Some utility companies are starting to realize what’s happened abruptly over the last couple years:
“David Crane, who runs NRG Energy, says that in fully half the states of the union, electricity from residential solar panels will be cost-competitive with that delivered by local electric utilities by next year.
DON’T MISS: Will Solar Panels Destroy Electric Utilities’ Business Model? Yes, They Say
Crane was quoted two weeks ago in a blog post by Navigant Research, which focused on his company’s aggressive efforts to migrate to solar power for a growing portion of its portfolio.”
I guess he’s just a hippy green type.
Interestingly, a few energy companies are spinning off all their alternative energy portfolios into brand new companies called YieldCos. Sort of like rats deserting a sinking ship.
Not only that, but they’re doing it in a clever way. The parent company gives them to right to acquire their alternative energy assets that they build in the future, thus taking up the mantle of up front capital that the newer, smaller company can’t sustain. The smaller company then sets up to funnel profits back to shareholders and parent company (sort of a quick and dirty master limited partnership).
While MLPs structures have a long history, if you assume dirty fossil fuel will collapse in the long run, it’s also a great way to shelter assets so that the green division’s ability to generate profit and income isn’t taken out in a collapse. Hedge your bets by granting stock in the new yieldco.
I’ve found the sudden interest in yeildcos on Wall Street interesting. Because, you always follow the money. And when the money wakes up to the basic facts on dirty electricity generation, it gets fairly fascinating.
Speaking of which, Barclays just downgraded the entire electric utility sector.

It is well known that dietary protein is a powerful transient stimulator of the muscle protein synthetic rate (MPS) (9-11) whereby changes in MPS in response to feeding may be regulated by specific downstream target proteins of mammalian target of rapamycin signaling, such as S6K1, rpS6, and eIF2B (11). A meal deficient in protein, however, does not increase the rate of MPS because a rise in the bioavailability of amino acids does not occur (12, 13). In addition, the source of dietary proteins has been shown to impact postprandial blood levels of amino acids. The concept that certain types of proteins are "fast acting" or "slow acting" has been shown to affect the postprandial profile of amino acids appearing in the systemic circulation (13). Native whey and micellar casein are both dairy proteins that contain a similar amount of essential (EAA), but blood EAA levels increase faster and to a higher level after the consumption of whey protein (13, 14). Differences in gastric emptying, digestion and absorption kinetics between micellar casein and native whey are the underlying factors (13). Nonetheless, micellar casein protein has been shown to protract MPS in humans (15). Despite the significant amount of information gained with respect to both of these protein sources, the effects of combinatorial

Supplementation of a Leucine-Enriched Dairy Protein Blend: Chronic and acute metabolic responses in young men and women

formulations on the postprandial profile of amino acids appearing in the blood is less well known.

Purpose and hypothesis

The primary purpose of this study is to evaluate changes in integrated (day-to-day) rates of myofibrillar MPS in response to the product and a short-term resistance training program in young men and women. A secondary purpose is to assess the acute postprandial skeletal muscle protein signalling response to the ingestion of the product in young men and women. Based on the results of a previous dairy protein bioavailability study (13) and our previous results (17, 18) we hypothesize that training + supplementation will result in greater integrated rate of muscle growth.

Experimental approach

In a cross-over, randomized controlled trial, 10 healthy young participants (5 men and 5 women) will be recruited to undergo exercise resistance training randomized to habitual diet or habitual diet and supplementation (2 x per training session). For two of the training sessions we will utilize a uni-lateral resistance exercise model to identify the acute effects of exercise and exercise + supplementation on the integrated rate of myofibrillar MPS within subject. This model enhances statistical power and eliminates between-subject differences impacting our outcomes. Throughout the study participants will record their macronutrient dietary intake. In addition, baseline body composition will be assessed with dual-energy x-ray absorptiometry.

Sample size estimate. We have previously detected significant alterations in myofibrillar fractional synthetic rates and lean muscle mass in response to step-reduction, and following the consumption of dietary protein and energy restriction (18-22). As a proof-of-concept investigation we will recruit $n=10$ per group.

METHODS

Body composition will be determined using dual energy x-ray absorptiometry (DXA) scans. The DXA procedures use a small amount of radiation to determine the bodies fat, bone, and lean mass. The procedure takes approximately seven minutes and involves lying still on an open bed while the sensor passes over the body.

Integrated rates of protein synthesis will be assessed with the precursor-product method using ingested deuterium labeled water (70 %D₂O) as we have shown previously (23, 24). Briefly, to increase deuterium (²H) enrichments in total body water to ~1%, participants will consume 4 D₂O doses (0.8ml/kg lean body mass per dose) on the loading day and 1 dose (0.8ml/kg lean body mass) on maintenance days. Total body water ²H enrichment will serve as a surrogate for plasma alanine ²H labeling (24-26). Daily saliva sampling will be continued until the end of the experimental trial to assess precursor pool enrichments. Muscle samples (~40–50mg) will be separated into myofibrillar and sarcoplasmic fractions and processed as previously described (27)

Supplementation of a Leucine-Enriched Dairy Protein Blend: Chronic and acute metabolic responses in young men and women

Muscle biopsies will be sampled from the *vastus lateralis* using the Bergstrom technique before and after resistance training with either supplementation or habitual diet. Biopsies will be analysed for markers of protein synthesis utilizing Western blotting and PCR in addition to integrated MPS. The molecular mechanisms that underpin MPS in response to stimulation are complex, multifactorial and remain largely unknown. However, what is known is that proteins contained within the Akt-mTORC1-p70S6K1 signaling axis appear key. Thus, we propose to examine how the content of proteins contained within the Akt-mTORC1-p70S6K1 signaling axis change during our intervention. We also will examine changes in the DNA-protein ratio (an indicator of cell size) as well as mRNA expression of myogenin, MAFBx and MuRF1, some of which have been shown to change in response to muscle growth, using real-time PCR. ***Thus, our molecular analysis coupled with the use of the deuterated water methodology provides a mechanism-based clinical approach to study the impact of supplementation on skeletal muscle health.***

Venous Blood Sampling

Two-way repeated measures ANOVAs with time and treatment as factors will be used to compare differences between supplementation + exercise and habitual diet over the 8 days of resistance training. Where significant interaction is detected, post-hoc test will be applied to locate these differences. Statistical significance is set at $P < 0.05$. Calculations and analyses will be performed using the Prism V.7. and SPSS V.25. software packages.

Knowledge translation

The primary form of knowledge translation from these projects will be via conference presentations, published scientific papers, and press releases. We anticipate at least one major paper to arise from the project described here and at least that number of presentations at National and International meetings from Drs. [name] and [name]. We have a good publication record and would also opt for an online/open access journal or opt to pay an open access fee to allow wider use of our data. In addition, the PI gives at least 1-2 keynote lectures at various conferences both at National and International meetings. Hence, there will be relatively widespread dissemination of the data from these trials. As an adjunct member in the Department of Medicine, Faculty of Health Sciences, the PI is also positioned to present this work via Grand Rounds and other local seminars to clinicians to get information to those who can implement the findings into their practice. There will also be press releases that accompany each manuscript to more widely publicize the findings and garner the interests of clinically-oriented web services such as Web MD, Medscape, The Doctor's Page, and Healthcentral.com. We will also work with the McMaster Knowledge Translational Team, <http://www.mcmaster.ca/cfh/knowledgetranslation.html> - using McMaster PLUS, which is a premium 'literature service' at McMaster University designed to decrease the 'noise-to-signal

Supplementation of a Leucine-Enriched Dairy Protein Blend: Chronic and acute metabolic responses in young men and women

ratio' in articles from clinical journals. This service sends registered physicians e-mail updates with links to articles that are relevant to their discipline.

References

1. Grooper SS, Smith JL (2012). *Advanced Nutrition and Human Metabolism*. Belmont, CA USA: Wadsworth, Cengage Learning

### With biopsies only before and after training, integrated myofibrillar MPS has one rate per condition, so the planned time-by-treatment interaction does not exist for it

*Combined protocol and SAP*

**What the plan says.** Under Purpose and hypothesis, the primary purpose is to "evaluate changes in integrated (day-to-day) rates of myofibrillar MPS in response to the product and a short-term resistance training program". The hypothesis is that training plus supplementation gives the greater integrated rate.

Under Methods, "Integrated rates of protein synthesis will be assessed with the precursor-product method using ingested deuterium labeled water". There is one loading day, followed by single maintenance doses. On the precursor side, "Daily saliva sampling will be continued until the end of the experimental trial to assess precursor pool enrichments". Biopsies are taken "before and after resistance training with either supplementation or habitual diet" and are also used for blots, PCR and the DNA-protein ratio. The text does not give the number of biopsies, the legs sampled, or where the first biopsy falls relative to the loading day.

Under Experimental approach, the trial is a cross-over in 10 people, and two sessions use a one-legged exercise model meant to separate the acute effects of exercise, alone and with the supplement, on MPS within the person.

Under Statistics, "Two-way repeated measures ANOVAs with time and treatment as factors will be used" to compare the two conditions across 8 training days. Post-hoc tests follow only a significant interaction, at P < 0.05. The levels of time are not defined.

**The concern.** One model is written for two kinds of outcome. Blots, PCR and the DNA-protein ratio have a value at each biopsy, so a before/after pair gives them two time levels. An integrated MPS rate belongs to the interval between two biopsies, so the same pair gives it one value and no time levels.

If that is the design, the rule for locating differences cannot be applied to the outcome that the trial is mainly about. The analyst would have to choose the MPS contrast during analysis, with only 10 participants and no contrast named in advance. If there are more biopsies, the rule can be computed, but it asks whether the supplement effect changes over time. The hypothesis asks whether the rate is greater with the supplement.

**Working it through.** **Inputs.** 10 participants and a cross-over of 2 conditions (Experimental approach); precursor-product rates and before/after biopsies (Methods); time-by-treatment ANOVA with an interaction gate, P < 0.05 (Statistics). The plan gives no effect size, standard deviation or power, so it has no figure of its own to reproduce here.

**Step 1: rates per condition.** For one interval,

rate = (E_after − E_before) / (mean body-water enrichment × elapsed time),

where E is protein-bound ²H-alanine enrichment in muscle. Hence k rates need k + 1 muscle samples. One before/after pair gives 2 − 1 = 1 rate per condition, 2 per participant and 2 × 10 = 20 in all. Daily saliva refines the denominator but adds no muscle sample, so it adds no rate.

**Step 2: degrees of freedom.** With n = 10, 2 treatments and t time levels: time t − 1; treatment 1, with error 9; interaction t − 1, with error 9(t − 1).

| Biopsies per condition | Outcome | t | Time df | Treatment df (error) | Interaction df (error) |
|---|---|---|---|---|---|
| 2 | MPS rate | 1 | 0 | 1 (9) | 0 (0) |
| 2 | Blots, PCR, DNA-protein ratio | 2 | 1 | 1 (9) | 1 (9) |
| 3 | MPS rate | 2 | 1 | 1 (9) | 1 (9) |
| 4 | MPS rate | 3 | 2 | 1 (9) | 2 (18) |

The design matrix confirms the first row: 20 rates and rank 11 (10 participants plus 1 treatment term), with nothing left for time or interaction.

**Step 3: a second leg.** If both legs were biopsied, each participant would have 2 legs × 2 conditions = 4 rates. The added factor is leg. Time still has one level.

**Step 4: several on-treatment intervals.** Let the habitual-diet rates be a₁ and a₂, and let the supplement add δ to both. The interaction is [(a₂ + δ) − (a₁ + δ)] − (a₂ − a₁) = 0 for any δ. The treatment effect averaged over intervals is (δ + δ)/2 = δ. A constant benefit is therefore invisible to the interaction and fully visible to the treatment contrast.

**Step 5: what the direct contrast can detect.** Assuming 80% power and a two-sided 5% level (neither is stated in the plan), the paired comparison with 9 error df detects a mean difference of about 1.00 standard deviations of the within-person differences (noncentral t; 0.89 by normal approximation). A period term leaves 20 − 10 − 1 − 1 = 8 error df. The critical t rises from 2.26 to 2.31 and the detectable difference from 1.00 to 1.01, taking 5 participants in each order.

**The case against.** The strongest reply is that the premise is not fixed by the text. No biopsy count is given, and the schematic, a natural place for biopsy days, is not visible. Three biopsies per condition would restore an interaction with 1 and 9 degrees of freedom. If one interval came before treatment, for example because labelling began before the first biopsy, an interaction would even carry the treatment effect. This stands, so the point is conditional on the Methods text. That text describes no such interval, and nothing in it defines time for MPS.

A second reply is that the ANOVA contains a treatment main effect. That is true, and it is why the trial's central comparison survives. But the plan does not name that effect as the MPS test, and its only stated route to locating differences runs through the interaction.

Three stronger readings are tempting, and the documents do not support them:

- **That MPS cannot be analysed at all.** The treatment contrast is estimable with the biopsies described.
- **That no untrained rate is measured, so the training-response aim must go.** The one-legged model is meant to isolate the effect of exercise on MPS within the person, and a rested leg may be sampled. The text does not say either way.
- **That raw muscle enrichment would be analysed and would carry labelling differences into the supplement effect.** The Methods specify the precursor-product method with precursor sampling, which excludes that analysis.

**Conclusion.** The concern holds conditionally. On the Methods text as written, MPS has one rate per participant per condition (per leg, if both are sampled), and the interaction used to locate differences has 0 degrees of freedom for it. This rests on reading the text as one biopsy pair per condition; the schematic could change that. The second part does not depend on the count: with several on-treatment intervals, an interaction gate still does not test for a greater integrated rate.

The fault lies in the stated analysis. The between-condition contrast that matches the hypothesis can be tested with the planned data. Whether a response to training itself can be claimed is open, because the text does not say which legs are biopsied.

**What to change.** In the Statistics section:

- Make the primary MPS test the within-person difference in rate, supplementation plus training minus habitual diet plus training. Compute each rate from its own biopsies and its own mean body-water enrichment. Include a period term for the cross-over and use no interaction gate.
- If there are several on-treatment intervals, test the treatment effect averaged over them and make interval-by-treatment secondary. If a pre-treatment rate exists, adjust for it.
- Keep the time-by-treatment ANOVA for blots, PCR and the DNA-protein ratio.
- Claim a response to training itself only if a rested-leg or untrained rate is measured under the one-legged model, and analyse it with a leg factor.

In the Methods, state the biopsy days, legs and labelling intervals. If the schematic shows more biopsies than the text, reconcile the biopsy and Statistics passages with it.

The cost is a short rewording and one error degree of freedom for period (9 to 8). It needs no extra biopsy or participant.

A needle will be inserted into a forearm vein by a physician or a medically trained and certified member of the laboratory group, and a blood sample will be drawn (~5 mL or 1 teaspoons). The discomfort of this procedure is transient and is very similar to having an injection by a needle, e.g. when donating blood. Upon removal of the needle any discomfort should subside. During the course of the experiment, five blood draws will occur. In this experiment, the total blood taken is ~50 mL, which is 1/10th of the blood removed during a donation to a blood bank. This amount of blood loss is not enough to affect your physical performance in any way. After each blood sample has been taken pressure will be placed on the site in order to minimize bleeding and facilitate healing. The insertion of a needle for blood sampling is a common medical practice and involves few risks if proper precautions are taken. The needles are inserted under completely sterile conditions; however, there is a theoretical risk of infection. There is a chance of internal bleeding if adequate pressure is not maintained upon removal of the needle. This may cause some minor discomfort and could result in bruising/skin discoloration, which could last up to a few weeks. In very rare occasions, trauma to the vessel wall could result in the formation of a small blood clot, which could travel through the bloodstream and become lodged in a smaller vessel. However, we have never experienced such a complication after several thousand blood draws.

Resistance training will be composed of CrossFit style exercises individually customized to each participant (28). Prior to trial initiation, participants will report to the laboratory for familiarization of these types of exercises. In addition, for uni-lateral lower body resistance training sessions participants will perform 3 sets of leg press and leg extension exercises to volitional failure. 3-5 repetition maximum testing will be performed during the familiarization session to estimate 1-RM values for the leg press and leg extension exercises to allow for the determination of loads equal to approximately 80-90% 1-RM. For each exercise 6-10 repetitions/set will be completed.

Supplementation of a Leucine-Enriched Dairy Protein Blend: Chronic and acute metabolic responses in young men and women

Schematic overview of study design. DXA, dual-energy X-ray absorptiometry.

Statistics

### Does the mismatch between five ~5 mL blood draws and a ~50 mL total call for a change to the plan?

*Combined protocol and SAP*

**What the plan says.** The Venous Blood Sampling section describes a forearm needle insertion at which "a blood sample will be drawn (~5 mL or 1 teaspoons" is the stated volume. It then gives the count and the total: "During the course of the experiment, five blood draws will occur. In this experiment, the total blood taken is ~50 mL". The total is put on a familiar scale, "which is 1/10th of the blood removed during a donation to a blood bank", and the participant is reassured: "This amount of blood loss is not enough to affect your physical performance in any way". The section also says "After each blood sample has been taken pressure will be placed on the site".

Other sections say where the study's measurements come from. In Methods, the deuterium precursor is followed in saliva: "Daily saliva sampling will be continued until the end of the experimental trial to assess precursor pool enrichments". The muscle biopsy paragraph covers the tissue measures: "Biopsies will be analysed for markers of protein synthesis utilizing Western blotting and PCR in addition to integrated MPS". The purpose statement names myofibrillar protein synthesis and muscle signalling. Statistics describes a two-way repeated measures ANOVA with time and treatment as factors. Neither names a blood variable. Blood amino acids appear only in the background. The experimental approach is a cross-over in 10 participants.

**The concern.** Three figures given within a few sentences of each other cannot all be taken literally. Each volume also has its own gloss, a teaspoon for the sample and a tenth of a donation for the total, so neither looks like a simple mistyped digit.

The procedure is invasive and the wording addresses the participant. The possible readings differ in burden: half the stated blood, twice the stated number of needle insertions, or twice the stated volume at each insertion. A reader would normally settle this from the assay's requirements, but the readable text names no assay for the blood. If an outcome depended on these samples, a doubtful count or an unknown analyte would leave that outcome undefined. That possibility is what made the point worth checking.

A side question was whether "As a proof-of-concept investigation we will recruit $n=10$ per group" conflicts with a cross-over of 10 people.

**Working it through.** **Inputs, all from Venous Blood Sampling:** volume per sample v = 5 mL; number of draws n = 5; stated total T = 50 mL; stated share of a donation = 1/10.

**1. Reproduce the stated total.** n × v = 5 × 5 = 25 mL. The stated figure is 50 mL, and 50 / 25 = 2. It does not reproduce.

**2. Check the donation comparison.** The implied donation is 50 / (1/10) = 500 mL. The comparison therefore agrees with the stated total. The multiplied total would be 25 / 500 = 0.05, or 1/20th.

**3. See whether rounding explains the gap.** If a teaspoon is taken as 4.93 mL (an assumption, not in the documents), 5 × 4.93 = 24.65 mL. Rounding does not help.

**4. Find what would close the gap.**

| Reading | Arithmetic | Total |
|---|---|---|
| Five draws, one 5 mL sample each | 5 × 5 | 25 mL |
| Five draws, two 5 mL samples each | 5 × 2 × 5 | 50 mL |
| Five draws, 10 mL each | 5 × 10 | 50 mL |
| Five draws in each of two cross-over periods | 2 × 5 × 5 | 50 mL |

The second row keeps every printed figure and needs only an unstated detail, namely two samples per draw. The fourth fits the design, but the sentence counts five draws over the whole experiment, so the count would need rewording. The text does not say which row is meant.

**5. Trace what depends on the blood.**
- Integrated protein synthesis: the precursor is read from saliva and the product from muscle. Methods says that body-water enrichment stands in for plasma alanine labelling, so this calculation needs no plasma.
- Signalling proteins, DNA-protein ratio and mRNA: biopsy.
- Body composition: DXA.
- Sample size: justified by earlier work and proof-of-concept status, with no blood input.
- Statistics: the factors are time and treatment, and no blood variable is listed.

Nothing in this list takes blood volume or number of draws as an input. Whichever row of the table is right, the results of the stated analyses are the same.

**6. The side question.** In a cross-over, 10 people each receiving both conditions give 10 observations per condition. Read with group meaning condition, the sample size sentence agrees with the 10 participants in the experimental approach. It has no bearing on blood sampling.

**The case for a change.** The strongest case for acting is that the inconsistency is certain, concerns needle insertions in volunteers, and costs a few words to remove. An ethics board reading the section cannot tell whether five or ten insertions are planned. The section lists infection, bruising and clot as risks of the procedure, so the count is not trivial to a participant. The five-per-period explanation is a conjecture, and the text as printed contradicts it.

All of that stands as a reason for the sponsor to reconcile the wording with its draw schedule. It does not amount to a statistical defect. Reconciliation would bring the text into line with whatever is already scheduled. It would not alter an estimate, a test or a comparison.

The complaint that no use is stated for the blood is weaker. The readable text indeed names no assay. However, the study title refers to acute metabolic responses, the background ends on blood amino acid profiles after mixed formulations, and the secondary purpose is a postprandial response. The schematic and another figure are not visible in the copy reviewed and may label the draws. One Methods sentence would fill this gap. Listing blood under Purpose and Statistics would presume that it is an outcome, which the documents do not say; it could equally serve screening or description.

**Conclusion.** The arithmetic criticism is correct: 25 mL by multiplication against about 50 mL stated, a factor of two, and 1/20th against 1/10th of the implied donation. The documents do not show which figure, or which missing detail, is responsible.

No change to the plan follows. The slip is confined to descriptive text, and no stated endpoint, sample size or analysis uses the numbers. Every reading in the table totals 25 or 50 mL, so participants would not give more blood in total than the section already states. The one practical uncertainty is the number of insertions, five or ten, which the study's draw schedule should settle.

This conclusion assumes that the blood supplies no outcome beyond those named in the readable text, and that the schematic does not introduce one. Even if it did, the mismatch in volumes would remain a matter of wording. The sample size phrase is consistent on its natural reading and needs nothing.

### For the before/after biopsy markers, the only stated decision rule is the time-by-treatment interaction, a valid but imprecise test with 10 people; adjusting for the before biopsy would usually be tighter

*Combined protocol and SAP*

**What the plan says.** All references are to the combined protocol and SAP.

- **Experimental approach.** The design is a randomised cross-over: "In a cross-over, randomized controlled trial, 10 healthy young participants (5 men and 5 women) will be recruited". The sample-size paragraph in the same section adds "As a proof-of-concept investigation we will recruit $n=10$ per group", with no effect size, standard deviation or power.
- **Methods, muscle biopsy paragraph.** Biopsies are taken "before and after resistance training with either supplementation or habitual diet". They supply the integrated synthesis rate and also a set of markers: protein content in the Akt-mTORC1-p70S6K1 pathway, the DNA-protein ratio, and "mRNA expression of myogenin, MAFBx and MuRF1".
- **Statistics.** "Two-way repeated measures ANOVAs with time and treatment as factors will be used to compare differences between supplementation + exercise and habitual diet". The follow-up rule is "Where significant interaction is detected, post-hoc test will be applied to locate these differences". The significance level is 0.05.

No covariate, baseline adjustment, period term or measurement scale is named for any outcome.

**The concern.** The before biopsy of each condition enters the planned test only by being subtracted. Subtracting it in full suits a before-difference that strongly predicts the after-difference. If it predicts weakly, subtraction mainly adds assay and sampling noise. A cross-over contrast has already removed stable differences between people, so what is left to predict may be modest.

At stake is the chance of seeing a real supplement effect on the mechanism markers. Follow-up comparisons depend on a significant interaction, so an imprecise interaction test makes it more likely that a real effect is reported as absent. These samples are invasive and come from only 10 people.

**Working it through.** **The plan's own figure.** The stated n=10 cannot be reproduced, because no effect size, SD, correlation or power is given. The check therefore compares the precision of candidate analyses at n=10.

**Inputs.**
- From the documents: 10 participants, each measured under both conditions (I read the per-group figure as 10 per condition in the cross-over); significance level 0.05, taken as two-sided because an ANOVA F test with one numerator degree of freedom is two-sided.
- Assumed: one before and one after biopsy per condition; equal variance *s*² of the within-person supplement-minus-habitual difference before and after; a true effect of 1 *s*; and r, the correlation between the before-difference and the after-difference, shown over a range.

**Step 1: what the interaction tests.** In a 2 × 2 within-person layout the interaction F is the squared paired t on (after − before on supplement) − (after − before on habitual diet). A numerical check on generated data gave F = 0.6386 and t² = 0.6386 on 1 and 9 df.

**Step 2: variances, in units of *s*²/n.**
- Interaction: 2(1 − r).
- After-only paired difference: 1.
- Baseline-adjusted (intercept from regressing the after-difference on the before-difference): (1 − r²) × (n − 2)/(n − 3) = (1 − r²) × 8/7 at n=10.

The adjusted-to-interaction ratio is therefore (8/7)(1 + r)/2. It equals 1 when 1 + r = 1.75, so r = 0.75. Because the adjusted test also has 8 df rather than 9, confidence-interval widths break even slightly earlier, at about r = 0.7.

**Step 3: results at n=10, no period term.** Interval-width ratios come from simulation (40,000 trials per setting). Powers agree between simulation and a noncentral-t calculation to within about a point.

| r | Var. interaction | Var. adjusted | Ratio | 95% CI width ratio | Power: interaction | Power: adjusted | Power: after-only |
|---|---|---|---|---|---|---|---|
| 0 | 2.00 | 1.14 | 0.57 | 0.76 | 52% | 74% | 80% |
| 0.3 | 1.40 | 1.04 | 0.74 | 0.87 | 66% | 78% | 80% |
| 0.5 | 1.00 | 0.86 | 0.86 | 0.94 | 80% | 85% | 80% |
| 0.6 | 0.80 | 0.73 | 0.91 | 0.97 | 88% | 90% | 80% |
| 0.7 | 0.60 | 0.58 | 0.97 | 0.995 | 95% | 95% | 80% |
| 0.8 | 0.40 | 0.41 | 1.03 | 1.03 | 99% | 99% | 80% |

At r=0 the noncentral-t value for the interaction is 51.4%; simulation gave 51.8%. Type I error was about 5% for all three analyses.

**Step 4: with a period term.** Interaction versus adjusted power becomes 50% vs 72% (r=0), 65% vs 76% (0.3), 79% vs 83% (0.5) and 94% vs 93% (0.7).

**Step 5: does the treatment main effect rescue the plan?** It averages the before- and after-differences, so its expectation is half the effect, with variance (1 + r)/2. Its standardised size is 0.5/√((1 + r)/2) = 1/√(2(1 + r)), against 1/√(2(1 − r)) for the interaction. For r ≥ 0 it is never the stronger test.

Electric utilities… are seen by many investors as a sturdy and defensive subset of the investment grade universe. Over the next few years, however, we believe that a confluence of declining cost trends in distributed solar photovoltaic (PV) power generation and residential-scale power storage is likely to disrupt the status quo. Based on our analysis, the cost of solar + storage for residential consumers of electricity is already competitive with the price of utility grid power in Hawaii. Of the other major markets, California could follow in 2017, New York and Arizona in 2018, and many other states soon after.
In the 100+ year history of the electric utility industry, there has never before been a truly cost-competitive substitute available for grid power. We believe that solar + storage could reconfigure the organization and regulation of the electric power business over the coming decade. We see near-term risks to credit from regulators and utilities falling behind the solar + storage adoption curve and long-term risks from a comprehensive re-imagining of the role utilities play in providing electric power.
The question isn’t whether we’ll be transitioning. It’s how fast, and who gets rich off the change?